The 6.5×55 is a pretty mild-recoiling round, however, in the short, light-weight stock mine is in, it has quite a kick. Not enough to make it uncomfortable to shoot, but after 50 rounds, you’d definitely feel it. The first thing I noticed was an immense reduction in recoil. Not only does this get rid of the instinctual flinch you might develop over time, but it means you are right on target for your next shot. Previously I would find myself pointing two targets over to the left after each shot.
Shooting amongst a bunch of bare-barrel .308s and .223s all day, I could certainly notice (and appreciate) the significant reduction in noise from my old Swede. Ross, whom I shoot with regularly at the Howick Smallbore club, remarked several times throughout the day that he was incredibly impressed with how quite my gun was – he was sitting next to me and expecting a pretty big blast. Another shooter from our club noted that the rifle sounded “pretty cool” – which I must admit, it did. If you play Battlefield 4, you’ll know what I’m talking about. I was even approached by a complete stranger who said he would love to get one himself.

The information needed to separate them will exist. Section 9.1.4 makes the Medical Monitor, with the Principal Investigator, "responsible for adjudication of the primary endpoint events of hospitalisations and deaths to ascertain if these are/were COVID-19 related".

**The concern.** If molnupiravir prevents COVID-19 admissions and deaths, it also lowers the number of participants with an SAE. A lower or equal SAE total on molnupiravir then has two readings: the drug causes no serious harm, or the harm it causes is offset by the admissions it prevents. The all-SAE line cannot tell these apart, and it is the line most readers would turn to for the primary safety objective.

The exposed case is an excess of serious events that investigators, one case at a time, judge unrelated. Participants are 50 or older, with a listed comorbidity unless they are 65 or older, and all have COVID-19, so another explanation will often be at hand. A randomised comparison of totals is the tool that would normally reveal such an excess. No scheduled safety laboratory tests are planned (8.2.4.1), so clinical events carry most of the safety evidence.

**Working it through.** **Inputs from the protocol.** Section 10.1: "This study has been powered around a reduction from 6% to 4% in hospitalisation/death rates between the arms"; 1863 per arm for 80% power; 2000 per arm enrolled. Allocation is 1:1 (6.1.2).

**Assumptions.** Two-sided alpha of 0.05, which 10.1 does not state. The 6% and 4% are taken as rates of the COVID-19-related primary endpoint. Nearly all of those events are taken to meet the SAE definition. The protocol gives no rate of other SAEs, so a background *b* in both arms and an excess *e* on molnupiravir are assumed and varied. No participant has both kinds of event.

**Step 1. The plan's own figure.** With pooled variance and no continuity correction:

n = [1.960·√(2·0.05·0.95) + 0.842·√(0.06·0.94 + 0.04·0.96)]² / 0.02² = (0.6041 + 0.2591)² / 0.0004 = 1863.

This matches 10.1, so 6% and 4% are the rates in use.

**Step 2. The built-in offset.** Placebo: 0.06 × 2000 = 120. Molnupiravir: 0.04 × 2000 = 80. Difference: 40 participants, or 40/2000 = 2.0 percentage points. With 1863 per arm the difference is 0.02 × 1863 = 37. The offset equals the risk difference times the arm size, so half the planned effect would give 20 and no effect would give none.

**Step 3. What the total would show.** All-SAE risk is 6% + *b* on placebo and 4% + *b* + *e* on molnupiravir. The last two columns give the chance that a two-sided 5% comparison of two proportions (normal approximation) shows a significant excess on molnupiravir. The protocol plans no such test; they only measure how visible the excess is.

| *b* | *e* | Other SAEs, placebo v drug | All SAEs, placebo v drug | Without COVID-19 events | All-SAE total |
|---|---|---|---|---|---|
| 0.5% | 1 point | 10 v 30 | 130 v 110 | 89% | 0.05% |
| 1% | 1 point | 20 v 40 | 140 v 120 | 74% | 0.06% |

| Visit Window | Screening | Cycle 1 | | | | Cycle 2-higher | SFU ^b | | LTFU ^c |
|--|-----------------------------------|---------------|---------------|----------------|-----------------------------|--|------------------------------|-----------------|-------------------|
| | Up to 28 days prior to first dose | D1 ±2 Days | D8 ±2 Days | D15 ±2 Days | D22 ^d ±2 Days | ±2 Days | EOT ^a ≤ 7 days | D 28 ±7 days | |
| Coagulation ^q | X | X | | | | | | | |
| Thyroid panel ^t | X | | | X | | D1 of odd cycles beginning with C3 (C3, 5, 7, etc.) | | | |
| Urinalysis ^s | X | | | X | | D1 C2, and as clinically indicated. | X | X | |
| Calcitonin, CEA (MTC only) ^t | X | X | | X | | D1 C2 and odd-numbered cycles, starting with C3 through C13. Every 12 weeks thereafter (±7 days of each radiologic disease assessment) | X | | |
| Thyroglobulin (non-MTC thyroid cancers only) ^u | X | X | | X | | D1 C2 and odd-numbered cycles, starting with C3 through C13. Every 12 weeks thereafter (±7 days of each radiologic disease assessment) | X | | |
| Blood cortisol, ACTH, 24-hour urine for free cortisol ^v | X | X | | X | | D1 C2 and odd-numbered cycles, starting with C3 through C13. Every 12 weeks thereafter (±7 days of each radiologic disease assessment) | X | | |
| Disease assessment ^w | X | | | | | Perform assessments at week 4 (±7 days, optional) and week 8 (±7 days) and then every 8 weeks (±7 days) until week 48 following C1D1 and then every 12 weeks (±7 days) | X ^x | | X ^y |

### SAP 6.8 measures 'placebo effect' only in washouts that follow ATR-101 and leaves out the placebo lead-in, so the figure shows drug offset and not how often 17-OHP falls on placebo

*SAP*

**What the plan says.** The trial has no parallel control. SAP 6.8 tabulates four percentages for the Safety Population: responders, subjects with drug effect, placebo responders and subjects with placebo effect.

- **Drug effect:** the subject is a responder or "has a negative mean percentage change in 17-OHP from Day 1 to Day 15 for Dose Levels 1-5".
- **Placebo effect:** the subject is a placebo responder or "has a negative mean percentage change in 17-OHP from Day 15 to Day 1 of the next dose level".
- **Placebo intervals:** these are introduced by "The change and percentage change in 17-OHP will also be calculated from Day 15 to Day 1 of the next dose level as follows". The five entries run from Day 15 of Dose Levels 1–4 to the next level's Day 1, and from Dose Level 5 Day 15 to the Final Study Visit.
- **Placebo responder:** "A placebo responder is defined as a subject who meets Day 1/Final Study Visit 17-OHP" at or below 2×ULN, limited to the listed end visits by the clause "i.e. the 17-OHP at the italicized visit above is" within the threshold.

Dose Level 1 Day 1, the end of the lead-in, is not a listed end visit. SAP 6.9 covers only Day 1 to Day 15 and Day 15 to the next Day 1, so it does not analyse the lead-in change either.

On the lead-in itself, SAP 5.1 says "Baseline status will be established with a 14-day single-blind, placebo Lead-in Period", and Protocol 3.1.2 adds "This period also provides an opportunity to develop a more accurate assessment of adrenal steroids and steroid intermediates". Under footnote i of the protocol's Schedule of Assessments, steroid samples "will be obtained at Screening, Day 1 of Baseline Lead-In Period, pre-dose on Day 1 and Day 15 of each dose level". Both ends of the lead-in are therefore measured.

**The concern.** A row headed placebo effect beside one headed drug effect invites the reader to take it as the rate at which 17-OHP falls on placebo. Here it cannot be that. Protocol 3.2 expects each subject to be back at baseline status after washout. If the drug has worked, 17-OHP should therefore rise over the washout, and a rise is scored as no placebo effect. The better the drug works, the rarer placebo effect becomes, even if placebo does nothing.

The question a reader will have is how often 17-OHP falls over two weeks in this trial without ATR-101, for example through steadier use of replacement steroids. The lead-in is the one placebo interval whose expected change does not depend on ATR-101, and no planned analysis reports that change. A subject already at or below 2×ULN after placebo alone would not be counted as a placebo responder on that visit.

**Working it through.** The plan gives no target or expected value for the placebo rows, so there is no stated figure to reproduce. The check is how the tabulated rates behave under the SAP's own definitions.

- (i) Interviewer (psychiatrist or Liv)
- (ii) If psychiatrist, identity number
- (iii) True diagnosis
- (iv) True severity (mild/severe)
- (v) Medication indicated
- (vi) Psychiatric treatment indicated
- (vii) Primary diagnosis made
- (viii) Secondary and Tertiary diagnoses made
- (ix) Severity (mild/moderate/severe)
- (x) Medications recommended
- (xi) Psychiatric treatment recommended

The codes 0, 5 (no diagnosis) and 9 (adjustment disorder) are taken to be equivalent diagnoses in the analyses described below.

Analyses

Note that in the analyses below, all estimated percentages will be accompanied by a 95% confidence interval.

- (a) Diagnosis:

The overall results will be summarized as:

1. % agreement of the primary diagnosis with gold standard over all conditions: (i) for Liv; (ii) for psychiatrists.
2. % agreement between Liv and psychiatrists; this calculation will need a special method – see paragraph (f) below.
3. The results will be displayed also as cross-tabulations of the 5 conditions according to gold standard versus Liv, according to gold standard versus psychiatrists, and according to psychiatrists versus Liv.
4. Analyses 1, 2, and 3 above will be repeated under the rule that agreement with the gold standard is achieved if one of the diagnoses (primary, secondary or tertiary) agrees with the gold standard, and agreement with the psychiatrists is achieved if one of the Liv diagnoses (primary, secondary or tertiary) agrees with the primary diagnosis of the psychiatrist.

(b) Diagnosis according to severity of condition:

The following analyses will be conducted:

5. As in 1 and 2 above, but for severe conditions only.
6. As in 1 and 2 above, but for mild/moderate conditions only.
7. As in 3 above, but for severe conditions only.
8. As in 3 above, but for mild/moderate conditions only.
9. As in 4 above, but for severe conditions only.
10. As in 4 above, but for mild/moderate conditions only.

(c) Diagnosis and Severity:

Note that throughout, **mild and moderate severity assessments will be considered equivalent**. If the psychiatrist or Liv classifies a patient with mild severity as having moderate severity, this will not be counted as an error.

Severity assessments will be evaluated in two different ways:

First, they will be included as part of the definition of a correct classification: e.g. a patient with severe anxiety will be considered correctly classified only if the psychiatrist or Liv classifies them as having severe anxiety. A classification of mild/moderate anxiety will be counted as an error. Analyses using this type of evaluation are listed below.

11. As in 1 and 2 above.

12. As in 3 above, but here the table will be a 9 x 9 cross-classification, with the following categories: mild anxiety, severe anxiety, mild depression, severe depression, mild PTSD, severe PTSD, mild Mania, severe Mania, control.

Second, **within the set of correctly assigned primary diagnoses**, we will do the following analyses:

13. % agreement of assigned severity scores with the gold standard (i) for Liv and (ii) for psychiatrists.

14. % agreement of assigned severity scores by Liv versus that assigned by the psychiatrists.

With the grand sacrifice of $250, and a little weight on the end of my rifle, I improved my shooting experience greatly. And the rifle did do really well on the day in the end, as my wife placed top of Division B with it.
When I got my suppressor I was given two bits of advice. Firstly, use a lubricant on the threads to ensure you can get it off after you shoot (nickel-based is good, copper-based is bad). Secondly, take the suppressor off after you shoot, or the stainless will attack the barrel.
Anyone who is familiar with the concept of sacrificial metals will quickly grasp that last one. I would just add one last piece of advice. The burnt powder and gunk that is on the crown of the barrel when you remove the suppressor – wipe this off immediately. I waited until I got home and cleaned my rifle, and it had hardened and become very difficult to remove.
My overall opinion is that this is a product which will help you enjoy shooting more – especially larger calibres, and will improve your accuracy. If those are two things you would like to do, and at a reasonable price too, then this is the suppressor for you.
Check out MAE.nz for more of their range.